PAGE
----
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2014 AIA|LA 2x8: EVOLVE Student Exhibition
April 11, 2014
2x8 is an annual exhibition sponsored by the AIA|LA, showcasing exemplary student work from architecture and design institutions throughout California. Each of the participating academic programs selects two projects that exemplify its core vision. The students’ design work will be judged by a noteworthy panel of architects and designers who will then announce the winners at the exhibition opening and convene in a forum to discuss the award-winning work. 

RICSSummit of the Americas Toronto 2014
May 4-6, 2014
RICS Summit of the Americas 2014 is for any real estate professional looking to draw from timely, in-depth market knowledge that will be shared by local and international experts in the land, property and construction sectors. The summit will provide an excellent opportunity to connect with top professionals from around the world and engage in educational seminars and premier discussion forums. 

Sonoma Living: Home Tours
May 10, 2014
AIA San Francisco and AIA Redwood Empire are excited to announce Sonoma Living: Home Tours, a new home tours program for 2014. Sonoma Living will showcase a wide variety of architectural styles, neighborhoods, and residences—all from the architect's point of view. The program provides design enthusiasts and the general public with an inside look into the world of distinctive residences in Sonoma county. Tour participants have the opportunity to see some of the area's latest residential projects from the inside out, meet design teams, explore housing trends, and discover design solutions that inspire unique Sonoma living.


Design for Social Impact
May 25–August 3, 2014
Based on the idea that design is a way of looking at the world with an eye for changing it, the Museum of Design Atlanta (MODA) presents Design for Social Impact, an original exhibition offering a look at how designers, engineers, students, professors, architects and social entrepreneurs use design to solve the problems of the 21st century.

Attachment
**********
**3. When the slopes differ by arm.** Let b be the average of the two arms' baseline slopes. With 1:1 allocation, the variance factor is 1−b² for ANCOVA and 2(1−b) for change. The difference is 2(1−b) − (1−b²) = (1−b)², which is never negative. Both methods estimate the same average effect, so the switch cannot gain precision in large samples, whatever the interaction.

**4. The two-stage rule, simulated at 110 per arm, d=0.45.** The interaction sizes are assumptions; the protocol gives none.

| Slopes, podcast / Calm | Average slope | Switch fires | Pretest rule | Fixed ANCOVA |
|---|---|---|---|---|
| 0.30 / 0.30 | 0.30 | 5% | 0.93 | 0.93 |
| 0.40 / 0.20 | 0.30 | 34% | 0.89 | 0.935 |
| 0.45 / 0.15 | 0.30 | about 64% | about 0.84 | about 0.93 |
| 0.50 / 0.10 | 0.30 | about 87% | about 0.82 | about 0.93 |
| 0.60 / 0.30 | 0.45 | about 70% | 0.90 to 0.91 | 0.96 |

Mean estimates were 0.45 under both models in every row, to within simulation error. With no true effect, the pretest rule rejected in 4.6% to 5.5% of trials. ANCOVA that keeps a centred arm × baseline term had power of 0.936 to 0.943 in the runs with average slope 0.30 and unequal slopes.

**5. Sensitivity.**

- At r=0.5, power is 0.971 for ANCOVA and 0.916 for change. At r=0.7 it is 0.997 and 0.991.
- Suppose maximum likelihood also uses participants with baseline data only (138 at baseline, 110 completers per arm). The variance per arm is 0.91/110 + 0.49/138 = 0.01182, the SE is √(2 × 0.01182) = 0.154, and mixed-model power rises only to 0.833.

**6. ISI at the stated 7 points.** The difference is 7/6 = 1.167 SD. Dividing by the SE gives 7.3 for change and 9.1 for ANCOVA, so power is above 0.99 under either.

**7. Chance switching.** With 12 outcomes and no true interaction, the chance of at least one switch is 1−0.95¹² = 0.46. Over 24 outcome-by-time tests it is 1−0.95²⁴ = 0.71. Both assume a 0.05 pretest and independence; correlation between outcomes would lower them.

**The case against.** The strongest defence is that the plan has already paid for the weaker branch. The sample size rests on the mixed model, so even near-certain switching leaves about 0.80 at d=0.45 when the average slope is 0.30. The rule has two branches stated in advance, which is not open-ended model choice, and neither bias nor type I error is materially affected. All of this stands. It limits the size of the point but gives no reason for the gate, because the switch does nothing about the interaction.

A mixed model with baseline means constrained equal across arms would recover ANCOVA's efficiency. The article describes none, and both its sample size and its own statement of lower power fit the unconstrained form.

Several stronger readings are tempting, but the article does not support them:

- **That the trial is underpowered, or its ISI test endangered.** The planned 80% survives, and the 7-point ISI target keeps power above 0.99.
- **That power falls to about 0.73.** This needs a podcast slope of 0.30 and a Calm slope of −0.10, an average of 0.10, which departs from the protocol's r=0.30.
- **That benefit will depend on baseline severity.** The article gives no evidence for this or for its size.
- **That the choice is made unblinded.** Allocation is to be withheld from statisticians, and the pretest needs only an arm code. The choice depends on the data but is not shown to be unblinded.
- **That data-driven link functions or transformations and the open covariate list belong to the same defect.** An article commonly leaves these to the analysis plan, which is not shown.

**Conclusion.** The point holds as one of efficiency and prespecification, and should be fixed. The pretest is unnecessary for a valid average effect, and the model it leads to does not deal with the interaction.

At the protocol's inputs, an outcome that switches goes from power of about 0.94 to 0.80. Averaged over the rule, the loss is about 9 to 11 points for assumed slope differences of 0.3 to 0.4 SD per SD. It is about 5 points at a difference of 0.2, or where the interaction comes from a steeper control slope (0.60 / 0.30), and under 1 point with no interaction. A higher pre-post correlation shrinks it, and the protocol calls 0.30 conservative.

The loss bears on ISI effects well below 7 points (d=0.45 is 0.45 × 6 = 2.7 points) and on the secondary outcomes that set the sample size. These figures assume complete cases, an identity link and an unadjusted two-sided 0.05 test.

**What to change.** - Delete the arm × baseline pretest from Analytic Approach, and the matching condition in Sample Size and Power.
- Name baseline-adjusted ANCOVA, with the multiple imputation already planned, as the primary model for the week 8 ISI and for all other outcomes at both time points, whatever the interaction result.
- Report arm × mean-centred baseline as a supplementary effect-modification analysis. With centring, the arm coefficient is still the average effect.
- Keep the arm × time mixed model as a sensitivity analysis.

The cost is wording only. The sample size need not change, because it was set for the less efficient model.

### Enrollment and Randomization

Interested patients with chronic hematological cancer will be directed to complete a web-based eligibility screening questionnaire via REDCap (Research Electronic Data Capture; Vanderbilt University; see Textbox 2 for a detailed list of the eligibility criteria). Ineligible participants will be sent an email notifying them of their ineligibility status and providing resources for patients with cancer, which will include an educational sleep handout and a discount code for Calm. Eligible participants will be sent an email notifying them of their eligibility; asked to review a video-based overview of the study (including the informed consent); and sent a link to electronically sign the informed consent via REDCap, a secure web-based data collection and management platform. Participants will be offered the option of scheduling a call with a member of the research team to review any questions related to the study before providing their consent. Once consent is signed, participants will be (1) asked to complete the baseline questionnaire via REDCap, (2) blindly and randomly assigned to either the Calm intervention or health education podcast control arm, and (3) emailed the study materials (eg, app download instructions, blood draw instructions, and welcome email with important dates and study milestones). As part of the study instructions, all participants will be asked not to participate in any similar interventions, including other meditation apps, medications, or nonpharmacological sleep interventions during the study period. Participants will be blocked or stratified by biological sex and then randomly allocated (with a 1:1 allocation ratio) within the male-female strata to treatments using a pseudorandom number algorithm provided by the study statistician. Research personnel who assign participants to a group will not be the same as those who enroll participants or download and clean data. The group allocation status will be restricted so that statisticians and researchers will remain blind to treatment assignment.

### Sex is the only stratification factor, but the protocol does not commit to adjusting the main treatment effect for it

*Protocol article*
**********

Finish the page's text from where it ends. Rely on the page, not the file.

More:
Competitions

Deadline: April 11 
BFI Fuller Challenge 
Buckminster Fuller Institute 

Deadline: April 25
Call for Entries (Student Awards) 
ASLA 

Deadline: June 1 
AIA|LA 2014 Design Awards Program Registration 
AIA|LA

Deadline: December 31
Kitchen Design Contest
Wolf and Sub-Zero 

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Tuesday
Jan072014

WEB EXTRA: Taking Flight: Peter Tolkin and Airline Food

Captivated by civic and public spaces in general, and airports in particular, architect Peter Tolkin's Airline Food series of photographs explores the complexities of air travel and airports. Photography courtesy Peter Tolkin. We’ve talked about artists and architects making art for airports, but what about making art in an airport? What is that experience like? What does it teach about the design of airports and, more broadly, the intersection of people and cultures? Several years ago, architect Peter Tolkin embarked on an ambitious photography project, which resulted in a series of images entitled Airline Food.

“I got interested in airports because they’re these unusual spaces that represent internationalism but are not Internationalist in style,” explains Tolkin. “In the airport, you’re on your way—it’s an in between space. They are not supposed to be marked by culture.” At the same time, he was developing an interest in the documentary mapping of civic and public spaces. His interests led him to airports, and, in the pre-9/11 years, he was able to move freely through the spaces.

As he explored these threads, he came to food. (This in an era when food on flights was the rule and not the exception.) In both its preparation and its eventual consumption, “it was marked by specific cultures,” he says. “I was interested in how the international traveler is catered to, not just in an airport, but in the preparation of different types of food—it was a metaphor for different types of travel.”

Adding to the complexity, though, was the fact that those preparing the food came from all over the world themselves. In Los Angeles, for example, Mexican immigrants might by cooking up a host of cultures’ cuisines, while in London, Indian immigrants might be doing the same. “There was a complex overlapping of cultures that occur in airports,” says Tolkin.

The resulting series of photographs ranges from photos of food that, at first glance seems homogenous, but reveals layers of complexity, to scenes of passengers and airport staff going about the business of travel in an age before laptops, tablets and smartphones tethered us to the world beyond the airport’s walls. For Tolkin, “There’s something special about what they’re doing there, in an between space, in a strangely contemplative mode.”

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